Twelve European Union countries warned their citizens against working with or investing in companies operating in Israeli settlements calling them “illegal under international law.” In April, 16 European foreign ministers signed a letter urging European Union officials to mark products made in Israeli settlements in the West Bank to be labeled differently from those made in Israel.
“When you say to Israelis ‘European boycott,’ they think it means that this year they won’t get Camembert cheese on time. That is not the case.”
Such appeals are ones that Yair Lapid addressed bluntly when he was Finance Minister of Israel.
“When you say to Israelis ‘European boycott,’ they think it means that this year they won’t get Camembert cheese on time,” he said at a security conference last year last year. “That is not the case.”
Lapid has put the cost of even a 20 percent decline in Israeli exports to the European Union at $5.7 billion a year.
“If the negotiations with the Palestinians get stuck or break down and we enter a reality of a European boycott, even a very partial one,” Lapid continued, “Israel’s economy will retreat backward and every Israeli citizen will feel it straight in the pocket.”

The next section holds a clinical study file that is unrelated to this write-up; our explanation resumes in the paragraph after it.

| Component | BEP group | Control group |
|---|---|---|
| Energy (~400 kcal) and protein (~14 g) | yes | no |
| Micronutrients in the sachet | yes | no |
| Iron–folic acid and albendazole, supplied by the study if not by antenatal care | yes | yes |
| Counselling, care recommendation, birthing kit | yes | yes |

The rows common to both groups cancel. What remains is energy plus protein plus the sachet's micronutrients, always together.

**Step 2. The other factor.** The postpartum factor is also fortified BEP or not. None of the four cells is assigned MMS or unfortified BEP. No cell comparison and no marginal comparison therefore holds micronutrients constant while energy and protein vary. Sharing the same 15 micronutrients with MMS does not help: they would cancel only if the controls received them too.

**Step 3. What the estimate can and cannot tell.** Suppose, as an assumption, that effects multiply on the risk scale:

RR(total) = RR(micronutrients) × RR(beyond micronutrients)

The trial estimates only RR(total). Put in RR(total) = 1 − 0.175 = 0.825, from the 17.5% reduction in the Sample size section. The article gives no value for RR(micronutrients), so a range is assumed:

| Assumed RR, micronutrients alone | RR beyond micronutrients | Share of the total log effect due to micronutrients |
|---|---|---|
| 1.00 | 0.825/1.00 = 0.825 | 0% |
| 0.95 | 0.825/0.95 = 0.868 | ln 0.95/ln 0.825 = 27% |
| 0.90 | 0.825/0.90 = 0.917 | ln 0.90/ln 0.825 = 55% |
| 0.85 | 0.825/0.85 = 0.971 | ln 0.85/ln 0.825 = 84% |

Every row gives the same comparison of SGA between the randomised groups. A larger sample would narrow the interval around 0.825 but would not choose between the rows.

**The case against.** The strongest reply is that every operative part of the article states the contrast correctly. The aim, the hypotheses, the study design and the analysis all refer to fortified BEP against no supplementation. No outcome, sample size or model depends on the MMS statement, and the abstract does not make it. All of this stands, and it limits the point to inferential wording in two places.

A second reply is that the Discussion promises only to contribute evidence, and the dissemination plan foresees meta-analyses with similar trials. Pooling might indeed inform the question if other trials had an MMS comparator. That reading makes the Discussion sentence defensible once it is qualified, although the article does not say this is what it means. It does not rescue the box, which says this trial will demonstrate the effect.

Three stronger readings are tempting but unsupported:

So BDS has begun to hold some sway over policy discussions.
“The risks are very high for Israel,” Secretary of State John Kerry said following a breakdown Israeli-Palestinian peace talks last February. “People are talking about [a] boycott. That will intensify in the case of failure [to broker peace].”
But, after sharp criticism from American legislators, Kerry clarified his own stance on boycotting Israeli businesses and investors. In a keynote address at the AIPAC conference in March, he said, “In order for Israel to continue thriving economically, we must also stand together and with a single voice reject arbitrary and unwarranted boycotts of Israel.”
“For more than 30 years, I have staunchly, loudly, and unapologetically opposed boycotts of Israel,” Kerry continued, “And I will continue to staunchly, loudly and unapologetically oppose boycotts of Israel. That will never change.”
Given the sort of scrutiny that Secretary of State Kerry faced when he so much as mentioned the possibility of a boycott, the BDS movement can’t expect much support from the U.S. Israel has been the largest recipient of foreign aid from the U.S. since World War II. It’s received a staggering $124.3 billion to date in today’s dollars. And, as many critics of the unfaltering U.S.-Israel alliance have pointed out, the U.S. has only given more to Israel amid its criticisms of the Iran nuclear deal. That suggests that the U.S., for its part, will continue to support Israel even when their policy objectives are at odds.
The U.S. has not, however, taken a formal position on the BDS movement. That was the stated aim of last month’s Congressional hearing, although as some noted, it didn’t feature any real proponents of the boycott effort.
Instead, three out of four of those asked to testify were known opponents of BDS.